Vic Eldred
1.2.5  seeder  Vic Eldred  replied to  igknorantzrulz @1.2.3    last year

The way it was put is open to interpretation. TTGA is fine with that.

 
 
 
MUVA
1.2.6  MUVA  replied to  Krishna @1.2    last year

He didn’t get us into Afghanistan.

 
 
 
Krishna
1.2.7  Krishna  replied to  TTGA @1.2.2    last year
As I recall, it was President Bush that got us into Afghanistan.

And it was president Trump, amongst  others, who chose not to end it.

The fact is, its ongoing. Every so often an American kid gets killed there-- or maimed for life.

Sure, every previous president since the war started chose not to end it-- but my comment was not aimed at blaming past presidents because currently they don't have the power to end it.

Only the current Commander-in-Chief can make that decision. (And if the next president is a Democrat, then he/she would have that power).

Getting into another typically stupid NT discussion trying to figure out whether more Democrats or more Republicans supported the war is IMO a waste of time-- the point is we should end this ridiculous war ASAP! (The big corporations  can find another source of rare earth metals...)

And in terms of Iran..is going to war with them really the smartest move?

 
 
 
Krishna
1.2.8  Krishna  replied to  Krishna @1.2.7    last year
And in terms of Iran..is going to war with them really the smartest move?

Although Trump, to his credit, did say on more than one occasion that  that he is willing to meet with Iran for discusssions...and without any pre-conditions :-)

(That comment starts at 29:00 into video)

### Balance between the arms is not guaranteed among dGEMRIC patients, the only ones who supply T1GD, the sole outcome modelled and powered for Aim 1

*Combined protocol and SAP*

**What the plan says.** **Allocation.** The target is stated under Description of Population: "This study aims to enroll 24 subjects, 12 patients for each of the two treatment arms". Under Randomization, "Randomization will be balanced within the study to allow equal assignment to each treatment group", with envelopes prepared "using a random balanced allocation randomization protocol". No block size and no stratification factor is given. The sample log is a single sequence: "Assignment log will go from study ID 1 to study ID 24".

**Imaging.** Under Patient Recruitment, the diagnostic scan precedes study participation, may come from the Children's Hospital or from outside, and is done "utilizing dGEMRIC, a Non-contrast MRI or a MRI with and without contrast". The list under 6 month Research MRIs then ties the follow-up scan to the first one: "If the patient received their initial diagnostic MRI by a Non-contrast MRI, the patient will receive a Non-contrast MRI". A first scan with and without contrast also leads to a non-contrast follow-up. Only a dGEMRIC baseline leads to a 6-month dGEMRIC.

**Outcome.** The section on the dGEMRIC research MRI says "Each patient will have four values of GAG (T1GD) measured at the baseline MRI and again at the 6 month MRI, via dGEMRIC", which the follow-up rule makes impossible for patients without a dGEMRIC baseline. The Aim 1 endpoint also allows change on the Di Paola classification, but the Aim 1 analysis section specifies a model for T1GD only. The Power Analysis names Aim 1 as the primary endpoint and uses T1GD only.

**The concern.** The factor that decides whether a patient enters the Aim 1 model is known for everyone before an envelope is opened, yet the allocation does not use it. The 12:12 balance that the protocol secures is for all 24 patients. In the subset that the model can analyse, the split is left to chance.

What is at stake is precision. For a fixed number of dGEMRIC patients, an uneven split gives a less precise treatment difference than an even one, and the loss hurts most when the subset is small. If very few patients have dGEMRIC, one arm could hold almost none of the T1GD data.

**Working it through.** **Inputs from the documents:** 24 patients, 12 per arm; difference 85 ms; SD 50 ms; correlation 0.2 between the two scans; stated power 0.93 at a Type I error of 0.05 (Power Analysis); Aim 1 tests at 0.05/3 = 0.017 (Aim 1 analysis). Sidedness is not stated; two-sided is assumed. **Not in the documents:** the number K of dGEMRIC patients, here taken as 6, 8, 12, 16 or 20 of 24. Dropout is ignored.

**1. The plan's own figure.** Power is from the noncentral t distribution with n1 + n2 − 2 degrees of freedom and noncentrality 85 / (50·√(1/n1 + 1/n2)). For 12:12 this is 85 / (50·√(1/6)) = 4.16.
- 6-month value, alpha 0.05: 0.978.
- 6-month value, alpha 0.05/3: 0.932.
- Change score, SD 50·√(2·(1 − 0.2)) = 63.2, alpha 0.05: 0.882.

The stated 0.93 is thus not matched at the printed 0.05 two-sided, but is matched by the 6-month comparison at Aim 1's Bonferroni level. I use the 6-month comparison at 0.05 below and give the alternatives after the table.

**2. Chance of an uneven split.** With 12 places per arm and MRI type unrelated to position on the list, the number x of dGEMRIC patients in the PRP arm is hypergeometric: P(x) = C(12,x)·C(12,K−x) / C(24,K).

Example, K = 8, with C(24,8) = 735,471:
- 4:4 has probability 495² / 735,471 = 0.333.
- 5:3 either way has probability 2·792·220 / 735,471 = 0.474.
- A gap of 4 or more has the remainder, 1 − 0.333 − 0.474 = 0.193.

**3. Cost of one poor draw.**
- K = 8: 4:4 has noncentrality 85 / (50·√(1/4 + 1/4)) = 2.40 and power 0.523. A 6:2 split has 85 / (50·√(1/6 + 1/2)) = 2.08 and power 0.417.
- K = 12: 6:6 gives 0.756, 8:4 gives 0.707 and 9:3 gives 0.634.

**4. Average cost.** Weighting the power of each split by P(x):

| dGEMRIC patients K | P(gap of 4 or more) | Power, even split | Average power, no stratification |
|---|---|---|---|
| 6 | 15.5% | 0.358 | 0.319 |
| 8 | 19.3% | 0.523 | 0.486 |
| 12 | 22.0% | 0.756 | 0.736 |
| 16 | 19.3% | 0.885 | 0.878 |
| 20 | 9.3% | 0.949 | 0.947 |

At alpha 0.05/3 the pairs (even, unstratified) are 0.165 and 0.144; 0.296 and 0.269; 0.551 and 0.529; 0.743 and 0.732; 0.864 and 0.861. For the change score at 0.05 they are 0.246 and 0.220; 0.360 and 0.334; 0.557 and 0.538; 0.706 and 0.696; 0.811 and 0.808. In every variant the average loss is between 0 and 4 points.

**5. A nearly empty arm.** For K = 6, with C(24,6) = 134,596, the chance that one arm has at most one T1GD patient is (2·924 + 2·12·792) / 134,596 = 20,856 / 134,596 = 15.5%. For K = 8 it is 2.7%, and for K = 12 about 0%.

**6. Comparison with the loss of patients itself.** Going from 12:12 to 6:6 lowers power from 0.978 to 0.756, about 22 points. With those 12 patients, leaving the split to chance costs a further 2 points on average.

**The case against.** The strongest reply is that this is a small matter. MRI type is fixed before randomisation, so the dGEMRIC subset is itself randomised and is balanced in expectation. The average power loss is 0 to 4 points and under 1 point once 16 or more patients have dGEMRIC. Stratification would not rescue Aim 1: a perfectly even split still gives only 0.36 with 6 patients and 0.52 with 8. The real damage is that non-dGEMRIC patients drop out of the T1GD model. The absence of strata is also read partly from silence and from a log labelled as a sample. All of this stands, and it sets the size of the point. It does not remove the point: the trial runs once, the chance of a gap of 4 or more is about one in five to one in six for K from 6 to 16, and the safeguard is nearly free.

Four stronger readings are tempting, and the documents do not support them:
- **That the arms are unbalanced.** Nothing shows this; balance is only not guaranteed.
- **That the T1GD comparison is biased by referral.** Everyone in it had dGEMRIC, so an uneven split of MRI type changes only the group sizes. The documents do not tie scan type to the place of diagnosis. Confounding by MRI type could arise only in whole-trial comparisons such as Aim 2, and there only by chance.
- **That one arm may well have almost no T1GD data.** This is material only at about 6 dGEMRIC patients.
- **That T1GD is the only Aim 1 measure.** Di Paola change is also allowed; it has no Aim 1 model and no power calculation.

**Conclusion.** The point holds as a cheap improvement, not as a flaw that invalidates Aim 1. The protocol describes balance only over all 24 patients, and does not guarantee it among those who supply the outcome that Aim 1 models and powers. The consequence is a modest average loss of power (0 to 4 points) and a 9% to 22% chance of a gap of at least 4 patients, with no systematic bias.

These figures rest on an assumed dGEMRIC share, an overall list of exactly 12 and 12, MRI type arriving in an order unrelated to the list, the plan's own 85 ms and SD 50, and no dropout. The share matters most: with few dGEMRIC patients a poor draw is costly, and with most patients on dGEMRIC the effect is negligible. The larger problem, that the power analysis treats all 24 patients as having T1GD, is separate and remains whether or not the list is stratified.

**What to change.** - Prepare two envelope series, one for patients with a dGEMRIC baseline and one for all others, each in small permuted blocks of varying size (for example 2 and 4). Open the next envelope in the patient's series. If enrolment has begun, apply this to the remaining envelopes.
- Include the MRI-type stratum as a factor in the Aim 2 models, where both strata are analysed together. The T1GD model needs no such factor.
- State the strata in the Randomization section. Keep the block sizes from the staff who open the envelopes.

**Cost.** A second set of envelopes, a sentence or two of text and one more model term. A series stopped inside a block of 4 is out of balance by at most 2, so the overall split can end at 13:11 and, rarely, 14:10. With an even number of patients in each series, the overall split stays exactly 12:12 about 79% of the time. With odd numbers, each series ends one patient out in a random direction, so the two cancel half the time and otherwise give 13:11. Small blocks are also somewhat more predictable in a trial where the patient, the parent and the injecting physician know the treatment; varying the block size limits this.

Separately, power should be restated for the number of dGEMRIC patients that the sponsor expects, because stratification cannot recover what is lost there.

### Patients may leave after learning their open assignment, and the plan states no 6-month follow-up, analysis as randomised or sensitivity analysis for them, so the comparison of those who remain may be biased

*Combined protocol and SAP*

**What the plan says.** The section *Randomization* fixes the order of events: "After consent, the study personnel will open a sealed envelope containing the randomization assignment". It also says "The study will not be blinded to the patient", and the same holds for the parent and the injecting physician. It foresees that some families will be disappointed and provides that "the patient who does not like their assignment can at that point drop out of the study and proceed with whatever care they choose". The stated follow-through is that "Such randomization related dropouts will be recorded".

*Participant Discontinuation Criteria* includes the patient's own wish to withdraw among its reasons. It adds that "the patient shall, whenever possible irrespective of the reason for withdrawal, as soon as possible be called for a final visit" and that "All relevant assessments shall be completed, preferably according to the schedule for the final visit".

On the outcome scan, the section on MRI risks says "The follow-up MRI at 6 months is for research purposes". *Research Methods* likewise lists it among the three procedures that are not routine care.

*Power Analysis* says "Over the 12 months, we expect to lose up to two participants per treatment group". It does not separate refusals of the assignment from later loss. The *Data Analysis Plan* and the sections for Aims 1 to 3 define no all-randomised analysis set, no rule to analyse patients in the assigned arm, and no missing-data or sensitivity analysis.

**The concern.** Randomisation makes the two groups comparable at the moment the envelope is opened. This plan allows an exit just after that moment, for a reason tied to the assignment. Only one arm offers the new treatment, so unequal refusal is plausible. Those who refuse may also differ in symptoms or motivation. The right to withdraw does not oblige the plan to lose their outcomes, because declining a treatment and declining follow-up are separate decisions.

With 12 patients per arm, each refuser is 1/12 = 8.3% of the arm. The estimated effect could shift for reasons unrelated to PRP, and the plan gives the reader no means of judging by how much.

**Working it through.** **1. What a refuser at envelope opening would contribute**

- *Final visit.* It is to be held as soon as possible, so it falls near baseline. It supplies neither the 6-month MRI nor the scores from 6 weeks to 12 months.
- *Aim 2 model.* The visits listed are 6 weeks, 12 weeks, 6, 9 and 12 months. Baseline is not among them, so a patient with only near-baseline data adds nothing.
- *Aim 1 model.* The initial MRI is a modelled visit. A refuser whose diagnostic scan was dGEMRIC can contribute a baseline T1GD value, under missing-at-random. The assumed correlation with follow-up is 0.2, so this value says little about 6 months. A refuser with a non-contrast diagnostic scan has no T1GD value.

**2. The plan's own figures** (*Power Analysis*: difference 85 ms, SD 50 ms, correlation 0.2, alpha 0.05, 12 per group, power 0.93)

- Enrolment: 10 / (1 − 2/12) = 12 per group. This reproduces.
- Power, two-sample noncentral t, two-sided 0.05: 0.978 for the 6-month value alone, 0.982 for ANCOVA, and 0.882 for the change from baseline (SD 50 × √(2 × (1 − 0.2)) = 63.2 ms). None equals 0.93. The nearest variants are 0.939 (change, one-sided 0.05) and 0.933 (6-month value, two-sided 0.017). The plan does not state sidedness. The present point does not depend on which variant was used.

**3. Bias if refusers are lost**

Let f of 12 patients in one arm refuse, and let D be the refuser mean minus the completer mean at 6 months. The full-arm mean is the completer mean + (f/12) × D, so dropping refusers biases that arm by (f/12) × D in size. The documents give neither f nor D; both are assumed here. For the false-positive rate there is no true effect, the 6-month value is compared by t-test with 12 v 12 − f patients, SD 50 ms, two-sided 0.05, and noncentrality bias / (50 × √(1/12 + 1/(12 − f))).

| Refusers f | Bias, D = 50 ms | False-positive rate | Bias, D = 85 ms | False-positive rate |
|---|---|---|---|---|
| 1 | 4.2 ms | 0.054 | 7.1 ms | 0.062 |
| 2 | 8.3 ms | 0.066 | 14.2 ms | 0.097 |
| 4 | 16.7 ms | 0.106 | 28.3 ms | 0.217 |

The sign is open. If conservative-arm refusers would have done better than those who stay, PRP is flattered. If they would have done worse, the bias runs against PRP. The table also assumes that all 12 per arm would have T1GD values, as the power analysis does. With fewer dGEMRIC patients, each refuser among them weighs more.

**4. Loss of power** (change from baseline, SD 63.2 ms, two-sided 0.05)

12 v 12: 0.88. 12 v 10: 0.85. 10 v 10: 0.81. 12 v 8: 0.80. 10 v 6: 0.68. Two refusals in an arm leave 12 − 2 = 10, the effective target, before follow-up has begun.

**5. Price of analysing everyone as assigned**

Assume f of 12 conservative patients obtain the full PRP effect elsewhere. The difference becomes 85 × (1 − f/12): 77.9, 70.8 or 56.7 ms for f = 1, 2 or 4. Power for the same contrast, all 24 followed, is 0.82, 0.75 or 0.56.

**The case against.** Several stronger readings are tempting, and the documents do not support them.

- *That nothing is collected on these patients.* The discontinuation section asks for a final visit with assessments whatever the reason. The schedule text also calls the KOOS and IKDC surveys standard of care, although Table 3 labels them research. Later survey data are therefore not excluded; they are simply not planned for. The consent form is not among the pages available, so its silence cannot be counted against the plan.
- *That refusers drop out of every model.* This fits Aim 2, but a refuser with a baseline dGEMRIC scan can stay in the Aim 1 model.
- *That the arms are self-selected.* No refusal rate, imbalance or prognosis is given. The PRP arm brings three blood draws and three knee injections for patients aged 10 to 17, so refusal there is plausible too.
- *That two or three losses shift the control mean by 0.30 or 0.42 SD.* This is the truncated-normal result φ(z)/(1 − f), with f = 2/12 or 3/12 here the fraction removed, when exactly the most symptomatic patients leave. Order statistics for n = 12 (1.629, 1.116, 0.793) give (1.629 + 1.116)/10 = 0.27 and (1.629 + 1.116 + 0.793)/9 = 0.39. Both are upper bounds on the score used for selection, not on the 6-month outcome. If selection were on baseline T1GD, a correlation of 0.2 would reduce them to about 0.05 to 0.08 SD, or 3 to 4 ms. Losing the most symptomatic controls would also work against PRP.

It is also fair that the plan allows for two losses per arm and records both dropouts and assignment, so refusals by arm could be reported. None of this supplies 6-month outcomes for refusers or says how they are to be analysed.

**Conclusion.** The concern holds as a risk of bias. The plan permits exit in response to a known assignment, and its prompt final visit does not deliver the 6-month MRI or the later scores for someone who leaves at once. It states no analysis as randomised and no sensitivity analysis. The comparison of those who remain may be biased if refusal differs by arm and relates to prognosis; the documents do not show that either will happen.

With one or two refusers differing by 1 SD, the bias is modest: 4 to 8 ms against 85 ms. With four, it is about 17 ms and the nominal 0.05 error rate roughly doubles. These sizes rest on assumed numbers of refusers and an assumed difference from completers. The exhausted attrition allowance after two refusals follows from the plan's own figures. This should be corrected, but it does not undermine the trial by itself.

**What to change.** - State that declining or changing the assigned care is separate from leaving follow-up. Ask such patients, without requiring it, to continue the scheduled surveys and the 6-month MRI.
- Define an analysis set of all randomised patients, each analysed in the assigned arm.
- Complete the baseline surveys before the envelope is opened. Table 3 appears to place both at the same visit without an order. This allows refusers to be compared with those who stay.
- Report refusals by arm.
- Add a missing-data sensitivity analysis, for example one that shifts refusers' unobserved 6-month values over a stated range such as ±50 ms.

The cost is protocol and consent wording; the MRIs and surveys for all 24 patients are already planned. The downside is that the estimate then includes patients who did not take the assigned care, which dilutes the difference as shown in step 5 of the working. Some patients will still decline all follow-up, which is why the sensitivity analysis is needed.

igknorantzrulz
1.2.9  igknorantzrulz  replied to  Krishna @1.2.8    last year

He's said it multiple times.

His Administration leaders just said it last week

.

What a FCKN JOKE

 
 
 
Ozzwald
1.3  Ozzwald  replied to  Vic Eldred @1    last year
President Donald Trump said in a tweet on Sunday that America was "locked and loaded" in response to attacks on two of Saudi Arabia's oil facilities.

Most of the 9/11 hijackers were from Saudi Arabia.  Why is Trump willing to go to war, to help one of the countries responsible for 9/11?  Could it be because of all the Saudi money he and Jared have gotten???

 
 
 
Vic Eldred
1.3.1  seeder  Vic Eldred  replied to  Ozzwald @1.3    last year
Why is Trump willing to go to war, to help one of the countries responsible for 9/11? 

Because so many of our allies depend on Saudi Arabia for their oil needs. You know, the allies the left claims were so dissed by the President. They are also the regional counter balance to Iran. Unless you would rather we handle it?

 
 
 
Kavika
1.3.3  Kavika   replied to    last year

Russia is currently one of the largest suppliers of oil and natural gas to the EU. 

 
 
 
Texan1211
1.3.5  Texan1211  replied to  Ozzwald @1.3    last year

Perhaps instead of going to war, we can just get all the climate-change folks to deal with those responsible for setting the fires. That would show 'em!

 
 
 
Ozzwald
1.3.6  Ozzwald  replied to  Vic Eldred @1.3.1    last year
Because so many of our allies depend on Saudi Arabia for their oil needs.

So you feel Trump puts money (oil) above national security?  He's willing to deal with the devil?

Especially since Trump seems so intent on destroying renewable energy research and options.

 
 
 
igknorantzrulz
1.3.7  igknorantzrulz  replied to    last year
If you are a complete dumbass that is!

i thought you and Vic were on the same side...

somebody oughta flag that, cause that's what you guys seem to live for

 
 
 
Paula Bartholomew
1.3.8  Paula Bartholomew  replied to  Ozzwald @1.3.6    last year

Of course puts money above national security.  He puts money above everything.

 
 
 
Vic Eldred
1.3.9  seeder  Vic Eldred  replied to  Ozzwald @1.3.6    last year
So you feel Trump puts money (oil) above national security? 

That's a convenient interpretation of what I said. He is thinking of our allies.

He's willing to deal with the devil?

The devil being Iran, which is obviously buckling under Trump's sanctions. Whatever he decides he will be doing something to defeat the evil state of Iran. I'm hoping the Saudi's take on Iran for now. 

 
 
 
Ozzwald
1.3.10  Ozzwald  replied to  Vic Eldred @1.3.9    last year
The devil being Iran, which is obviously buckling under Trump's sanctions. Whatever he decides he will be doing something to defeat the evil state of Iran. I'm hoping the Saudi's take on Iran for now.